A few weeks ago, I met my sister and 15-month-old nephew for a walk in the woods. I hadn’t seen them as much I would like, due to COVID safety restrictions, but felt compelled to spend time with my favourite baby, so we sanitized, put on our masks and headed out for some socially-distanced time in nature.
Very conscious that my mask covered the lower half of my face, I tried to express my joy at seeing my nephew with my body language and overly excited tone of voice. (The phrase “apple of my eye” takes on a whole new meaning when that’s the only part of your face which can convey emotion. Can he tell, by my eyes, that I’m smiling?) As he wobbled up to me, on unsteady toddler legs, I bent down to greet him and the very first thing he did was reach for my mask and pulled it off.
This tiny gesture, made by tiny hands, set my brain a-whirling. I have an academic background in human development and the researcher in me was awakened. Did my nephew reach for my mask because it looked silly and he wanted to touch it? Or did he reach for my mask because he longed to see my face?
Being born only months before our first national quarantine, my nephew knows no other way of life. His first experiences on this planet have been of faces covered in masks. My sister told me that he naturally extends his hands for sanitizer when he sees his parents applying their own. I wondered, how is COVID affecting the development of small children? My natural curiosity soon turned an ugly corner into anxious fretting.
What will become of a generation of toddlers who could not see facial expressions? Who cannot spend time around family? Who are being raised to avoid skin to skin contact with people other than their parents and siblings? Will COVID become this generation’s childhood trauma?
Could there possibly be anything good that comes of this?
After some serious brooding, I concluded that almost all generations are shaped by childhood trauma and that most of us rise above it. Some of us even use these experiences to better ourselves and our society. My grandparents’ childhoods were marked by war and famine. As a result, they became resilient and self-sufficient.
Our society became acutely aware of safety and vowed to work tirelessly to prevent another war. My parents were raised in the civil rights era, a time when violence was ripping Band-aids off previously accepted culture. My parents grew up to become open minded and accepting. Our society created new standards for human rights. I was raised in a generation which experienced Columbine and 9/11. Fear was the predominant emotion felt by most adults at that time society became aware that fear, unleashed, can create a dangerous us versus them mentality or, recognized, can be used as inspiration to come together in community.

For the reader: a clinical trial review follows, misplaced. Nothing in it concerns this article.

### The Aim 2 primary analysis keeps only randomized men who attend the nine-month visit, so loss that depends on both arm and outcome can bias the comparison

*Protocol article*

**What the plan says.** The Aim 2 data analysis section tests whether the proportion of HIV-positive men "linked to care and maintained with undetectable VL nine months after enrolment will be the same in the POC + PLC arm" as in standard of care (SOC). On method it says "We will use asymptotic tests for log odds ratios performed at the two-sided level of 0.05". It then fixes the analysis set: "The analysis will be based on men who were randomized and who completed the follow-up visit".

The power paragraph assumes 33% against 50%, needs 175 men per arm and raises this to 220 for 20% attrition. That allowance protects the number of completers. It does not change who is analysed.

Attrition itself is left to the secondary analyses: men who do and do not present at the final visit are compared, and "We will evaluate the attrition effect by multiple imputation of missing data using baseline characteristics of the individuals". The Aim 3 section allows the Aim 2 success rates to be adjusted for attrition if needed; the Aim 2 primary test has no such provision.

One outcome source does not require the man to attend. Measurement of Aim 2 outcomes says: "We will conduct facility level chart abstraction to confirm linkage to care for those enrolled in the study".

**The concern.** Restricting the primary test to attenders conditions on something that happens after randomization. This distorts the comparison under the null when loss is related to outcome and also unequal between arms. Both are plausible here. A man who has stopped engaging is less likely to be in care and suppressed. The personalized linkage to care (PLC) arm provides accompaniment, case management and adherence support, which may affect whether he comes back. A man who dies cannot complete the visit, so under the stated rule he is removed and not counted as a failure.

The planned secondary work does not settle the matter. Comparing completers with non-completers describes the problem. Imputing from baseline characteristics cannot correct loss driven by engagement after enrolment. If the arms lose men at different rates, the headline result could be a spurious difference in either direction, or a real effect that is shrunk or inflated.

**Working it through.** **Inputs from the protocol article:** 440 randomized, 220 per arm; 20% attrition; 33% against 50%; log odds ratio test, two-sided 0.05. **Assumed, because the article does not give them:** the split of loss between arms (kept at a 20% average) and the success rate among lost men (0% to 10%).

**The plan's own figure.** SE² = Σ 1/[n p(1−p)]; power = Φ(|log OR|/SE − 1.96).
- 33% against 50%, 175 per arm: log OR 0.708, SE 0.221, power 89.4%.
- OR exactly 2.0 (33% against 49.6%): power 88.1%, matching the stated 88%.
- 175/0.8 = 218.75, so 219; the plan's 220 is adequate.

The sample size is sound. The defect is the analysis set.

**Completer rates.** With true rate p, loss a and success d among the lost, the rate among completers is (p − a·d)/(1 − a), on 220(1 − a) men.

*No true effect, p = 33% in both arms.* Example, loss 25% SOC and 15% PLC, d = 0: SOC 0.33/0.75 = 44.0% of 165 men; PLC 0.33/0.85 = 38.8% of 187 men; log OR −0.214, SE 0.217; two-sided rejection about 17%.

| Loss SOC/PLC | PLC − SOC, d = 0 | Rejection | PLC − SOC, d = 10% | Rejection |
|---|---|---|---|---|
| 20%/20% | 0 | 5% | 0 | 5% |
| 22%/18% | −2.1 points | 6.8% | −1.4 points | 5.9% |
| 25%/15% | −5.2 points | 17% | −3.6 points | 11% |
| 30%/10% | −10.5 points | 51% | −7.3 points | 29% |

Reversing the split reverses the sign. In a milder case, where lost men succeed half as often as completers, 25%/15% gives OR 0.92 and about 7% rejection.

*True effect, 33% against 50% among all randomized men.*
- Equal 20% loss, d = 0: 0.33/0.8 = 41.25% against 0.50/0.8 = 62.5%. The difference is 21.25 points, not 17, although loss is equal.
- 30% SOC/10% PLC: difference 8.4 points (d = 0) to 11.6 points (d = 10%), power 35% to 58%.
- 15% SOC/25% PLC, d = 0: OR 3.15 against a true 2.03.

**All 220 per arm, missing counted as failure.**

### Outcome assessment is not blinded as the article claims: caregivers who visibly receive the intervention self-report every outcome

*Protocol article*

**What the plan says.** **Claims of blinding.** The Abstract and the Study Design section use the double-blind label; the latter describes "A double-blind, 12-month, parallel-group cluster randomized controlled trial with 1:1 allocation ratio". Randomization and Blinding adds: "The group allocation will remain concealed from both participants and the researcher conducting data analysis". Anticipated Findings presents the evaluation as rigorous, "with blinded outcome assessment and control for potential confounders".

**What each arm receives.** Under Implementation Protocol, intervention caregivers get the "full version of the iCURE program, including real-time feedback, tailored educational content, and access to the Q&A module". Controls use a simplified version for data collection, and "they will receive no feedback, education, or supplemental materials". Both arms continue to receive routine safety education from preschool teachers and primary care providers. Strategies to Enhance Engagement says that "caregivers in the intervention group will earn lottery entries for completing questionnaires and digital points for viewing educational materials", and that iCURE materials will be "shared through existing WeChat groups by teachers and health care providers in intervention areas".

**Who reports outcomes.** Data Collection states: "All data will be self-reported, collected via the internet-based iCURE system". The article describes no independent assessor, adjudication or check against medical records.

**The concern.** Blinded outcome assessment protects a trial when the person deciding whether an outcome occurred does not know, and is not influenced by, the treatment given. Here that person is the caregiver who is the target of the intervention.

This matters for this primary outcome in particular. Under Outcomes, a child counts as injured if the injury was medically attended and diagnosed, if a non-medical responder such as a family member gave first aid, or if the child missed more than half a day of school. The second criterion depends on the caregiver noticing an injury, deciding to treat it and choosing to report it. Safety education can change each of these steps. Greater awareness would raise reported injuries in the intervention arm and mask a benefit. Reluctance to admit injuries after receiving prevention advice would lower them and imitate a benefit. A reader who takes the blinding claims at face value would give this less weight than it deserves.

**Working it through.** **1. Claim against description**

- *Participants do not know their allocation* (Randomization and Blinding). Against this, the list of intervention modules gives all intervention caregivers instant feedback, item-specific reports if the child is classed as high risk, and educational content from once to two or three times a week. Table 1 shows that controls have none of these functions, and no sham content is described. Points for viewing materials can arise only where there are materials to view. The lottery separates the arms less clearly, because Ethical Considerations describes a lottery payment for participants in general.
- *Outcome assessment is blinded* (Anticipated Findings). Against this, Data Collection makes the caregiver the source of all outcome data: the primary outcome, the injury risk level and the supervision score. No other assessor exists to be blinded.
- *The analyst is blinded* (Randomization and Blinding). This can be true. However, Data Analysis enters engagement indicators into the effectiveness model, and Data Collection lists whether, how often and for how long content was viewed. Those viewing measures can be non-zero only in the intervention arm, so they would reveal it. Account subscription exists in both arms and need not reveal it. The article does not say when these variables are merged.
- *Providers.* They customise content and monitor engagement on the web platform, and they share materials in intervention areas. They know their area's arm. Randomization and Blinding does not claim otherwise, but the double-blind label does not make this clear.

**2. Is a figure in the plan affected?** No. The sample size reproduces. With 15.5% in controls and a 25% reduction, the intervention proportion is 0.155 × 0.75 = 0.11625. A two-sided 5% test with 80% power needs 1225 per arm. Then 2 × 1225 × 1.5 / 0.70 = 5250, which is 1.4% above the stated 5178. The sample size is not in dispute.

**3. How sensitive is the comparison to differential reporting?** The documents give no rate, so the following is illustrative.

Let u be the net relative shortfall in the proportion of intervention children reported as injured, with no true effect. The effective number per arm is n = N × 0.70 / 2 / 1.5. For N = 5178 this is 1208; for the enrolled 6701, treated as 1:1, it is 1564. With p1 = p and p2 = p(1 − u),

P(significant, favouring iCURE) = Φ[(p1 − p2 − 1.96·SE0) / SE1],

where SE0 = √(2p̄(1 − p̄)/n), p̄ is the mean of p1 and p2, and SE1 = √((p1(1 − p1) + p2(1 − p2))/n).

Yes, this generation of children are being raised in a time unlike we have seen before. Yes, that certainly has its drawbacks and limitations. However, when I sat down to truly think about my nephew’s experience, thus far, I was able to discover some benefits. For instance, my sister’s husband, who works in the movie business, was able to stay home for more than 6 months shortly after his son was born. How many children are able to spend their first months in life with both mom and dad to care for them? When I had children, my husband was able to take one week off to spend with us.
Children all over the world are spending more time with their parents than ever before. People are watching movies together, playing games, reading books and going for walks. This, if you asked me, far outweighs the temporary cancellation of swimming lessons, toddler playdates and music groups. This generation of children is less likely to be latch-key kids (as I was), or day care kids (like my children were). They will have a strong foundation of being raised by parents who are able to spend quality time with them. Families are more present and connected than they have been in generations. That’s got to mean something, right?
While the researcher in me will continue to be curious about the impact of COVID on toddler development, I am doing so with hope and not fear. I am certain that COVID will affect family dynamics and a child’s perception of the world, however, I am also certain that these children will rise above it all to create something beautiful as a result of the lessons we are all learning during this time.